Plasterboard prices set for major New Year hike




The Enquirer understands that major manufacturers have been informing the industry of price rises of more than 15% in the New Year.

That is on top of a near 100% rise during 2022.

One concerned contractor said: “The excuse for the price rises this year has been soaring demand and raw material price rises.

“But that’s not the case any more.

“We were expecting prices to actually come down but have now been hit with this.”

Another construction director added: “You only have to look at raw materials prices to see that virtually everything bar gas is coming down in price while container shipping rates are at all time lows as supply chain pressures ease as demand slows across the economy.

“This has left me angry and bemused so now I’m looking at sourcing board from abroad.

“The big players dominate the UK market and this

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Balfour Beatty backs US mini nuclear reactors for UK

The US firm is presently working with Hyundai Engineering and Construction to advance projects using its SMR-160 pressurised water reactors in the UK, which generate 160MW.

Under the new agreement, Balfour Beatty will act as the main UK construction partner and collaborate with HDEC on the civil construction and installation of the mechanical, electrical and heating, ventilation and cooling systems.

The design is a smaller rival to Rolls Royce’s small pressurized water reactors. The British engineering giant is also aiming to build SMR power stations and has teamed up with a consortium including BAM Nuttall and Laing O’Rourke.

It aims to complete its first 490MW unit in the early 2030s and build up to 10 by 2035.

Now Holtec International is planning to start its UK regulatory acceptance process of its SMR-160 reactors in 2023. When granted, this could enable the start of the construction of the first UK unit

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Top Ten best read stories of 2022

The website will be updated with any major breaking stories during the holiday season with the full daily news service returning on January 3.

It has been another eventful 12 months and a busy news year for construction as the Enquirer keeps the industry up to date with what is really going on.

These were the best read stories during the year:

Our most popular stories in 2022

(Number of times they were read)

Demolition starts on half-built £48m Taylor Wimpey flats – (78,069 page views)

Barefoot builders found on Manchester housing site – (74,111 page views)

Cash-strapped Roadbridge stops work on HS2 – (63,225 page views)

Faults found on giant HS2 green tunnel segments – (49,280 page views)

Workers told to leave NRS Group sites – (45,852 page views)

University in £14m legal battle over brickwork with Laing O’Rourke – (45,603 page views)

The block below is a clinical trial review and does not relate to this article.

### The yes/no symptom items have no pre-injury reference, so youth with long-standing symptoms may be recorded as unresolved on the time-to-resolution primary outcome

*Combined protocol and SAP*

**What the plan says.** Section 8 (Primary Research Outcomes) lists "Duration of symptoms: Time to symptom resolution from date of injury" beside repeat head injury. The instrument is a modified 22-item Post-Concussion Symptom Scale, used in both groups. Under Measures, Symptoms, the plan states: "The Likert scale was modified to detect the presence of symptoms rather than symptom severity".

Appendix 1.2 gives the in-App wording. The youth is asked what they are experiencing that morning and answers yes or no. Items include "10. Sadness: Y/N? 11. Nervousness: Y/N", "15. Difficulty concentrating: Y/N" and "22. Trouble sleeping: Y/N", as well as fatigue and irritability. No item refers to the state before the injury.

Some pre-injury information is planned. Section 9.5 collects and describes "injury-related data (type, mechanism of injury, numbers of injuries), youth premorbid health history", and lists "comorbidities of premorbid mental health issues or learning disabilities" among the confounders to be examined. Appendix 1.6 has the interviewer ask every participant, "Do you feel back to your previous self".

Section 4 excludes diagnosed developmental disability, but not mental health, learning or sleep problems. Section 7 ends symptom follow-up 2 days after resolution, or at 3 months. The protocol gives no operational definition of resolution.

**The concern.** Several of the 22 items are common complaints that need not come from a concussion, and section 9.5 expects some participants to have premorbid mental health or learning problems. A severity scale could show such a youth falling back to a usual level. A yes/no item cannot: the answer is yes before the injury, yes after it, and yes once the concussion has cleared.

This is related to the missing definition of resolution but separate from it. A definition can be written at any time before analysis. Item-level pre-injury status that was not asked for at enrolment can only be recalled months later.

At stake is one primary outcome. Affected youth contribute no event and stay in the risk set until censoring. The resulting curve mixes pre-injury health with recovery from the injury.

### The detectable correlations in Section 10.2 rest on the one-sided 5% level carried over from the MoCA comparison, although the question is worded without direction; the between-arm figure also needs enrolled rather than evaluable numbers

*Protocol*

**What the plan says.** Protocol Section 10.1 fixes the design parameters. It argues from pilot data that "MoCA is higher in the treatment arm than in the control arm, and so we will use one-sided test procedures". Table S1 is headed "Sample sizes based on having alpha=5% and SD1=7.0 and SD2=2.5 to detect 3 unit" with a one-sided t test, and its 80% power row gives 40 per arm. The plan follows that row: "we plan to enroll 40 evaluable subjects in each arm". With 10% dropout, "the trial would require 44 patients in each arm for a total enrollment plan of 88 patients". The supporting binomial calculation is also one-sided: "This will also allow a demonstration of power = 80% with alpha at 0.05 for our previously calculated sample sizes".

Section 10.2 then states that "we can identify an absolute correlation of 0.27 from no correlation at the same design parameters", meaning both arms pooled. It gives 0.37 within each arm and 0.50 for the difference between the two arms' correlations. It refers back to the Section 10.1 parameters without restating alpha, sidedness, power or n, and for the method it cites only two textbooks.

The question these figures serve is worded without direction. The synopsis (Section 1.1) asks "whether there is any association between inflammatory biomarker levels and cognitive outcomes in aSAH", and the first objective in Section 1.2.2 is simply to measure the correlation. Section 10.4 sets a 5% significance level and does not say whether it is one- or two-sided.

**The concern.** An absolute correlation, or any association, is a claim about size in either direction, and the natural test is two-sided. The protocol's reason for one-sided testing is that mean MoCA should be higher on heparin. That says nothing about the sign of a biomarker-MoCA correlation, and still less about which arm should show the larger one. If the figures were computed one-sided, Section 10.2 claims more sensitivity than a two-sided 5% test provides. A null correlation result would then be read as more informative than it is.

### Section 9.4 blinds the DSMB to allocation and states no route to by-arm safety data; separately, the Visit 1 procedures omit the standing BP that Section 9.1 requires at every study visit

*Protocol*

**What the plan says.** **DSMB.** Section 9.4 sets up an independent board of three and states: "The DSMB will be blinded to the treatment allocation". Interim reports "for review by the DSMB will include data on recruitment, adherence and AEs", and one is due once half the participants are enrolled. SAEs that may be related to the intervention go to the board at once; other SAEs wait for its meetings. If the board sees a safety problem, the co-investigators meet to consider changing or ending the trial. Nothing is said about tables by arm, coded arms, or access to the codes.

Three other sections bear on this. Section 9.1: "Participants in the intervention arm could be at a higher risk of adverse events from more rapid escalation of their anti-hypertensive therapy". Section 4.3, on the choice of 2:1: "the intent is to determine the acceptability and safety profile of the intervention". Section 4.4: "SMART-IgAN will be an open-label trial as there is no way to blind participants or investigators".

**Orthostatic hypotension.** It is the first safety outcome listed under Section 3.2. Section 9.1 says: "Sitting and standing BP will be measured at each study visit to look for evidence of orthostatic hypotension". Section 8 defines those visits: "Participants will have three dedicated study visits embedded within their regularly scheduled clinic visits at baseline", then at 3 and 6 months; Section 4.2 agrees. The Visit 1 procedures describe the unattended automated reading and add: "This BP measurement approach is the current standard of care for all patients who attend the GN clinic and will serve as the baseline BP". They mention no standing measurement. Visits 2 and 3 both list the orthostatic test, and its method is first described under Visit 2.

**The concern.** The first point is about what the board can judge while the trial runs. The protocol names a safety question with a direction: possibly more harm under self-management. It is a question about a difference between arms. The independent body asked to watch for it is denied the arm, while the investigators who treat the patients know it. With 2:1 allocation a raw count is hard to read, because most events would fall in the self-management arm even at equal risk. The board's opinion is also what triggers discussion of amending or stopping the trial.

Average site labour rates approach £1,000

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Mace seals its biggest London office refit for a decade

The £120m green refit of Goldman Sachs’ former European HQ on Fleet Street is getting underway for a mid-2024 finish.

Mace Interiors will remodel the 11-storey Peterborough Court building to create nearly 300,000 sq ft of Grade A workspace and ground floor retail.

The design strategy for the refurbishment of the iconic building has been driven by focusing on retention of fabric and structural elements, maximising lettable area and improving the energy efficiency of building operations to create a market leading offer for tenants.

It will feature transformed Fleet Street and Shoe Lane building entrances, a long gallery entrance with new glazing, and redesigned interiors aligned to the highest sustainability standards, health and wellness and dual-feed, 100% ‘All-Electric’ technology.

The focus on wellbeing will see the creation of outdoor spaces for office staff. (Picture courtesy of property agent JLL)

Stewart Ward, managing director of Mace Interiors, said the building would

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Developer and builder sentenced after wall collapse kills labourer

Jakub Fischer, a self-employed labourer, was hired as a subcontractor by North West Facilities Limited to work on a house refurbishment project for Thorndyke Developments Limited on Mansell Road, Liverpool.

The 41-year-old, who was originally from the Czech Republic, was tasked with demolishing a rear yard wall dividing the property from the neighbouring house on 5 June 2019.

That day, other workers on the job left the site at 3.30pm but when a neighbour returned home from work at around 5.40pm they saw Fischer trapped between an outer kitchen wall and a collapsed section of the yard wall. He was pronounced dead at the scene by emergency services.

An HSE investigation found the demolition work was not planned nor accounted for in the construction phase plan. No risk assessment or method statement was provided and Fischer was not trained to carry out safe demolition.

There was also a lack of

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